2 of 2 portraits of Robert Emmet
by William Read, after Unknown artist
stipple and line engraving, 1841
16 in. x 11 7/8 in. (407 mm x 302 mm) plate size; 20 3/8 in. x 14 3/8 in. (519 mm x 365 mm) paper size
Given by the daughter of compiler William Fleming MD, Mary Elizabeth Stopford (née Fleming), 1931
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Artistsback to top
This portraitback to top
This print records his celebrated speech during the trial, which was widely distributed and became a benchmark of radical rhetoric. His hasty execution the following day confirmed his romantic status and was hailed as a martyr to republicanism. His inclusion in the Northern Star series reflects the consistent Chartist opposition to British rule in Ireland. It was reportedly the most popular print of the series.
Events of 1841back to top
Current affairsSir Robert Peel's second term as Prime Minister. Peel replaces the Whig Prime Minister Lord Melbourne after a Conservative general election victory. The English comic periodical Punch is first published, under the auspices of engraver Ebenezer Landells and writer Henry Mayhew, and quickly establishes itself as a radical commentary on the arts, politics and current affairs, notable for its heavily satirised cartoons.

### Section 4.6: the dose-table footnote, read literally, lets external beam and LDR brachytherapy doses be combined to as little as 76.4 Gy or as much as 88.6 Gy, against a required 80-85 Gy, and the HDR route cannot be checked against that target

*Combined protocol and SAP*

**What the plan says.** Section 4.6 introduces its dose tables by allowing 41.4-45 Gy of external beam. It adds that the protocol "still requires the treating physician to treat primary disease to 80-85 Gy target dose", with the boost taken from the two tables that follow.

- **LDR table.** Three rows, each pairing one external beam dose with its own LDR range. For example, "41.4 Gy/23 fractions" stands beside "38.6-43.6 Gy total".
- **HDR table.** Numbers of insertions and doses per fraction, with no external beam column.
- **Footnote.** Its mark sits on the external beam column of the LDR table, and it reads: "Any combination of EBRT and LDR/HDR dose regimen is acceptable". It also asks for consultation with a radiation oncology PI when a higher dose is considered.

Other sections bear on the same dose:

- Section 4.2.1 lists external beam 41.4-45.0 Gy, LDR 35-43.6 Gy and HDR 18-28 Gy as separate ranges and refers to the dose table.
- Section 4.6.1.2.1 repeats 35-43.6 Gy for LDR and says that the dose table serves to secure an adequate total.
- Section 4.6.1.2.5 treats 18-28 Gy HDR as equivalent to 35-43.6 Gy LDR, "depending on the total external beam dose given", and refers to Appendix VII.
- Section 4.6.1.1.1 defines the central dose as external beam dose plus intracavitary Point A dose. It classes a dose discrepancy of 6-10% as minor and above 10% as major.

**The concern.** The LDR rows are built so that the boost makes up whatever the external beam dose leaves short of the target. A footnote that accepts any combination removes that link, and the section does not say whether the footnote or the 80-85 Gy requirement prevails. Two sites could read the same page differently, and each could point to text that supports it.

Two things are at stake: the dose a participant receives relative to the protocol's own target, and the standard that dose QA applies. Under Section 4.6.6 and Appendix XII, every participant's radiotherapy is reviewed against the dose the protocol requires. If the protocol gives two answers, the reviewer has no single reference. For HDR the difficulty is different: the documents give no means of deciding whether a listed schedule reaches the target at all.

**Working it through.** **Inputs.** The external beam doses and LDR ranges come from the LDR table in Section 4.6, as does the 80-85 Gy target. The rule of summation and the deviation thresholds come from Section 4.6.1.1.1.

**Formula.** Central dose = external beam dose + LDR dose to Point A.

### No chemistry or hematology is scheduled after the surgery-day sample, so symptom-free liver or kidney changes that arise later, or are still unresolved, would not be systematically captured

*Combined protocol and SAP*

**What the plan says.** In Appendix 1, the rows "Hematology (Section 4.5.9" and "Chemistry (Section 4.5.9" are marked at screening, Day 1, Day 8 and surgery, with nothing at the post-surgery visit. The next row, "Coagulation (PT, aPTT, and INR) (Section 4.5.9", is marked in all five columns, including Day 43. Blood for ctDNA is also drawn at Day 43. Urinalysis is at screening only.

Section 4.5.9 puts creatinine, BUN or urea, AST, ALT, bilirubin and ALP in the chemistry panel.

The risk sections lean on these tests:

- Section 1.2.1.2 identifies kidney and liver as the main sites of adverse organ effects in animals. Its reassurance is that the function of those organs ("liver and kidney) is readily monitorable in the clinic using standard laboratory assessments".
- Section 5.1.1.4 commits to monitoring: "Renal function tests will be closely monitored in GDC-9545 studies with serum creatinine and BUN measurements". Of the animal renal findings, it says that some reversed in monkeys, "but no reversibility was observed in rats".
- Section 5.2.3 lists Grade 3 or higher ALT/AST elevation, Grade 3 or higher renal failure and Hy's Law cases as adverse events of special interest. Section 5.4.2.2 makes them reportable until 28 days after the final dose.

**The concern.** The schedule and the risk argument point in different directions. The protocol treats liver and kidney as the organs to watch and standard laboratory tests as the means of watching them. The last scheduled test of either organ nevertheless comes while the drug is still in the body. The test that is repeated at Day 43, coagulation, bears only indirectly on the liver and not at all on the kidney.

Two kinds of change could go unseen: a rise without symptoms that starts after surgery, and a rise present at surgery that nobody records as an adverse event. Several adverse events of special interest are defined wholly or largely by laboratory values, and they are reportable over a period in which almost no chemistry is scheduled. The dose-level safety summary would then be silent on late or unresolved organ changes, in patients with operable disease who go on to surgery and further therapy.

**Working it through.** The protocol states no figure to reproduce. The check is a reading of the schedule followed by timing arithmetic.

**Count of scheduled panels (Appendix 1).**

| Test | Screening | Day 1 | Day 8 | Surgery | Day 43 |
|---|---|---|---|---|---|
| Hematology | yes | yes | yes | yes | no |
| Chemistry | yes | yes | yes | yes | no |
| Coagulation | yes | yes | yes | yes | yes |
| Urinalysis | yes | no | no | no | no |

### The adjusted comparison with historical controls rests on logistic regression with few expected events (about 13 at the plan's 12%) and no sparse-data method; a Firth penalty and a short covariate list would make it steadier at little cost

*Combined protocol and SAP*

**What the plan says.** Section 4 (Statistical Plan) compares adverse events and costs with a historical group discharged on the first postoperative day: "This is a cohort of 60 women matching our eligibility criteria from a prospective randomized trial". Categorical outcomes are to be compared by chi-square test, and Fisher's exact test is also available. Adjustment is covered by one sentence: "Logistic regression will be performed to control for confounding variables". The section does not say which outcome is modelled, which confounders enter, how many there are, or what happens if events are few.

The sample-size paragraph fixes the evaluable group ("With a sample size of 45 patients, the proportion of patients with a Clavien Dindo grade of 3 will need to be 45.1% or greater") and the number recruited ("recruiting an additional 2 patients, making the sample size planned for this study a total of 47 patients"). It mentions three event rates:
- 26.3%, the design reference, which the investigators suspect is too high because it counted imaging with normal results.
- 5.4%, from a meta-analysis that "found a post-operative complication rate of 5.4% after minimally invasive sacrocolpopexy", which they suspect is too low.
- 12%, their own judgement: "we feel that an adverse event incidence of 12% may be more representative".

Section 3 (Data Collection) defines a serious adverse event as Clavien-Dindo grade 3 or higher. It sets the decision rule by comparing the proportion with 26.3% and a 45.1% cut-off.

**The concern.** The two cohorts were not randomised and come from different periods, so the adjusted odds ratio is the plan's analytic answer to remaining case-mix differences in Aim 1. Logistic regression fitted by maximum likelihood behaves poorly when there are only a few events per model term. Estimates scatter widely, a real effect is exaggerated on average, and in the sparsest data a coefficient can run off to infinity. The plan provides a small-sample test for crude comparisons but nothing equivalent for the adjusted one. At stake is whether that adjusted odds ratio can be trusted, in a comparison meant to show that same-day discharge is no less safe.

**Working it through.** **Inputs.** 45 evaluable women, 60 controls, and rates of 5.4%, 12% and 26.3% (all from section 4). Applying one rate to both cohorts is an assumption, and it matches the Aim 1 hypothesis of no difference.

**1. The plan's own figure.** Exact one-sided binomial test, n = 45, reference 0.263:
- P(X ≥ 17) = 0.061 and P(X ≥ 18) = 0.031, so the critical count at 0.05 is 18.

Art and scienceThomas Carlyle publishes his set of lectures On Heroes and Hero Worship, in which he attempts to connect past heroic figures to significant figures form the present. William Henry Fox Talbot invents the calotype process, in which photographs were developed from negatives. This allowed for multiple copies of images to be made, and was the basis of modern, pre-digital, photographic processing.
InternationalSigning of the Straits Convention, an international agreement between Britain, France, Prussia, Austria, Russia and Turkey, denying access to non-Ottoman warships through the seas connecting the Mediterranean and the Black Seas, a major concession by Russia. Whilst signalling a spirit of co-operation, the convention emphasises the decline of the Ottoman Empire.
Exhibitions and displays
- Framing the Face: Collars and Ruffs
Until 31 December